This is the nub of a blue growth agenda, including deep sea mining and biotech.

Speakers discussed the finance gap and assessed new technologies from 2021, highlighting successful initiatives that are beginning to make an impact on ocean health. We noted that ocean health is (unfortunately) not improving. Meaning that whatever has been funded previously is insufficient.


The Cleaner Ocean Foundation is of the view that nothing much will change on the plastic front, until the ocean is so toxic, that people are queuing at hospitals for treatment. At which time it could become an election issue. As things stand, we need to show that cancer and other human maladies are linked to fish swimming in a polluted environment.


As with the climate issue, it will all be very last minute - and probably too late for significant numbers of victims.










Topics covered in each track include: 

Plenary sessions

- Financing the blue future

- Literacy, ocean awareness, educating for appreciation
- Tackling the ocean conservation finance gap
- Driving investment into natural capital to increase coastal resilience
- Ocean governance and national ocean strategies
- Ocean and cities
- Ocean solutions to mitigate climate change
- Blue carbon – achieving scale
- Deep-sea mining
- Blue biotech
- Accelerating action towards the 2030 marine protected areas (MPA) target
- Expectations from the UN Decade of Ocean Science
- Revolutionising ocean data-capture, sharing and analysis
- Marine spatial planning
- High hopes for seaweed




Increasing consumers’ appetite for aquaculture
Putting fish welfare front and centre
Will early-stage investors take the plunge to de-risk growth?





Overcoming overfishing
The high-tech future of fishing
Agreeing upon a common approach to social issues





How can governments catalyse offshore renewable energy development?
Assessing the environmental impact of offshore wind
Creating a viable green-hydrogen market





Powering the ships of tomorrow
The economics of decarboniastion
Collaboration for decarbonisation




Collaborating for critical wins in plastics circularity
What should recycling look like in 2030 and how do we get there?
Making the economics work: virgin v recycled plastic




Is tourism building back bluer?
The regenerative effect of tourism on the ocean
Mass tourism: risks v benefits




Project director, Chris Close in a test tank with SeaVax



OCEAN REGENERATION - The SeaVax project (above) from 2016 proved that it was possible to filter plastic from the oceans using a solar powered machine to target micro and macro sized particles - selectively. An added function was to have been the ability to capture and store ghost fishing nets. It was unfortunate that Brexit shrouded EU Horizon 2020 applications in political mist, as much as what many have said was a perverse decision on the part of the UK Charity Commission, not to classify the project as a charitable enterprise. Without funding of any sort, the project stalled at the 1:20 scale stage, not going on to full or even half size prototypes. And was eventually cancelled in 2020. But even so, in late 2021, volunteers completed tests of the beach launching system - convincingly demonstrating that element of the project - with successful (proof of concept) trials, that should be published in 2022 or 2023 as time allows. The project was thus a success in scientific terms, if not implemented at a practical level. Please note that development and operations of such machines is a loss maker, with no customer to be able to recover development costs. As such, no business model is possible. A business, by definition being a profitable concern. Financing for ocean restoration is thus the single biggest hurdle. A matter governed by political will against established conflicts of interest. The G20 might want to start thinking about social innovation funding, to atone for their dirty habits.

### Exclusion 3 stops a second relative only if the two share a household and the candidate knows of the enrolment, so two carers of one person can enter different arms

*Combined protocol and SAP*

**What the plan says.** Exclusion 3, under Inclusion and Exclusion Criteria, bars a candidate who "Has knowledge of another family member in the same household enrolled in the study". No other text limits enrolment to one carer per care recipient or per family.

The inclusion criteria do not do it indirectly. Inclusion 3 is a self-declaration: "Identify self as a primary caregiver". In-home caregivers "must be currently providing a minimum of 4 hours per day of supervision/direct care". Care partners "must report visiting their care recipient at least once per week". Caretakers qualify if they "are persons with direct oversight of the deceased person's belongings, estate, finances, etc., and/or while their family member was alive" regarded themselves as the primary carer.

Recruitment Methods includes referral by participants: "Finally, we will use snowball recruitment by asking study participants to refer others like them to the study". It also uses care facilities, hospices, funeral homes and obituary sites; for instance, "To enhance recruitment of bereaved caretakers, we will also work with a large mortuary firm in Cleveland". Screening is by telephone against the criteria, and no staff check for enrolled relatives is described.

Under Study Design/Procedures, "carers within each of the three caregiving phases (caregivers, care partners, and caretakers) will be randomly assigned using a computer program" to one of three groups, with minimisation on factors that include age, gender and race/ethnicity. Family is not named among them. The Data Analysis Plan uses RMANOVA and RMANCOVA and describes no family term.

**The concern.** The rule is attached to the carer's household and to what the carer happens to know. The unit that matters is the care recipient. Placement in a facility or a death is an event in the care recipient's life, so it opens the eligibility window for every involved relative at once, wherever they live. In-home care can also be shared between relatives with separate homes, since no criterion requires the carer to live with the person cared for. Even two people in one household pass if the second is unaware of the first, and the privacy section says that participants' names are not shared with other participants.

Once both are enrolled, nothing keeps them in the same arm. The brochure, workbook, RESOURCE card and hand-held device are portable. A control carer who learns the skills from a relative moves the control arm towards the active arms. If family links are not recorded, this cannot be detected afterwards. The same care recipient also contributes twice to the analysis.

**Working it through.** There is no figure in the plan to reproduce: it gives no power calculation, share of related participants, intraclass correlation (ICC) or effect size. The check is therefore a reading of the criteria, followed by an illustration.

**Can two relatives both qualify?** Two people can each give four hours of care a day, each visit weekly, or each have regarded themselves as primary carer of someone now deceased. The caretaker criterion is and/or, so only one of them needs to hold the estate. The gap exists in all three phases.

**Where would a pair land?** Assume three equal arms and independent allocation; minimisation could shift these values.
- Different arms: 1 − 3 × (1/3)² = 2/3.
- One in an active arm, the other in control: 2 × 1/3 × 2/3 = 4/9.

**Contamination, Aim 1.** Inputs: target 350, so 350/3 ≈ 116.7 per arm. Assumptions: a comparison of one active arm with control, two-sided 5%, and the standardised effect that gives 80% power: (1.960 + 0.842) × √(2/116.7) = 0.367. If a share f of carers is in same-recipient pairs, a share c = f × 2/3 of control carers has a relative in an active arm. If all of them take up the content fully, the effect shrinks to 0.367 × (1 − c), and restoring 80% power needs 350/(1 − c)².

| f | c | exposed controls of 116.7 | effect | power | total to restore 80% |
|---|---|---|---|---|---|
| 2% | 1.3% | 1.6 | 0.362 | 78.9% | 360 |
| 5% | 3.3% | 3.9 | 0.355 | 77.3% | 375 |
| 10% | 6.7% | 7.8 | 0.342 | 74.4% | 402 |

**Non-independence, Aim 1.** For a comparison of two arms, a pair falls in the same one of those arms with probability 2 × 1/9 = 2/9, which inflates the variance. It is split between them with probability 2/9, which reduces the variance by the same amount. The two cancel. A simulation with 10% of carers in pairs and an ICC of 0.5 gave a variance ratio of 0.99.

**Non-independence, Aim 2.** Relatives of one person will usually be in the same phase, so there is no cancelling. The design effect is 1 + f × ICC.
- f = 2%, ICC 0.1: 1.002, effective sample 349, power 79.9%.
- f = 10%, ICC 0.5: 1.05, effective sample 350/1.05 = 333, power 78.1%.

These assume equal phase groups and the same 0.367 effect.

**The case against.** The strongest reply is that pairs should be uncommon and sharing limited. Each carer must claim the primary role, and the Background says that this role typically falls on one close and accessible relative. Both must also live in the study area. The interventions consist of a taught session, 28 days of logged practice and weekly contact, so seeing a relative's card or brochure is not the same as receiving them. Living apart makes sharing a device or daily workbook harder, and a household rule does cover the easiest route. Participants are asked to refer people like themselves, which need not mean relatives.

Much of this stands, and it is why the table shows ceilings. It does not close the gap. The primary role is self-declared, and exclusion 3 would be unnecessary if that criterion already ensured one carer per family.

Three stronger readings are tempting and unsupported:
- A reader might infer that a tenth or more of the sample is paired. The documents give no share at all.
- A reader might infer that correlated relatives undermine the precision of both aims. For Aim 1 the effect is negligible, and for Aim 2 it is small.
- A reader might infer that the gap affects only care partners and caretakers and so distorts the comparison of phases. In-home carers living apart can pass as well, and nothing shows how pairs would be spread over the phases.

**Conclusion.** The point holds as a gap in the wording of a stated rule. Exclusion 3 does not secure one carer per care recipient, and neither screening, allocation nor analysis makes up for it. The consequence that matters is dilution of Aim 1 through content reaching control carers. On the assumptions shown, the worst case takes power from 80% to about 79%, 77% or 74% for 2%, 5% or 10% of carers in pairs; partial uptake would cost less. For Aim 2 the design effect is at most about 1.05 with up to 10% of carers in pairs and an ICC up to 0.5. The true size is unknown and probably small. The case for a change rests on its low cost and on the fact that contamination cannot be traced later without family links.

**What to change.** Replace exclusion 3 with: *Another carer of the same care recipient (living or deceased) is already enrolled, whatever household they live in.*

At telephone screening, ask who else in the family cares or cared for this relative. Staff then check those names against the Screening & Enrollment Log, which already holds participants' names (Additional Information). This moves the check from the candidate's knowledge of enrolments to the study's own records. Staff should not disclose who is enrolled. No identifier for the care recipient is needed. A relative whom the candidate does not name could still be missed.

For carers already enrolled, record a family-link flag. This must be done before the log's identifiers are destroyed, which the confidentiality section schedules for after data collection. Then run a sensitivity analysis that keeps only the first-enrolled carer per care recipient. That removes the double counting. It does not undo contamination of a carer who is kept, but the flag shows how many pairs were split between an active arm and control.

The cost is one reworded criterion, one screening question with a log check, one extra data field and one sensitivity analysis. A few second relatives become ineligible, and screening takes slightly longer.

In our view, there is something seriously wrong with a world that allows a project such as SeaVax to go unaided and untried - all the while litter pours into the sea. Events such as this Summit, will be looking at leveraging equitable incentives for innovative ocean entrepreneurs of the future.


The Cleaner Ocean Foundation advocates a multi pronged attack on plastic, by reduction of disposable packaging and re-design, or outright ban on some items that cannot be effectively recycled. This is in addition to seeking replacements, by way of biodegradable and compostable plastics, etc. One fast food chain that has reacted to the polymer crisis in timely fashion is McDonalds. Now using paper and cardboard packaging for their burgers. They have even introduced a vegan burger called McPlant. Nice one McD.



The general consensus is that seafood is becoming more toxic as fauna soak up carcinogens, from ingesting plastics laced with poisonous substances, potentially raising cancer rates in humans and overburdening our health services.


Eventually, it is thought that whaling may have to be re-instated to make up for lost fish protein. A sad situation if it ever comes to that.


What is the big picture for ocean regeneration, and how can collaboration between governments, industry, investors, scientists and NGOs bring it about? These sessions will outline International expertise, ambition and new strategies to restore ocean health.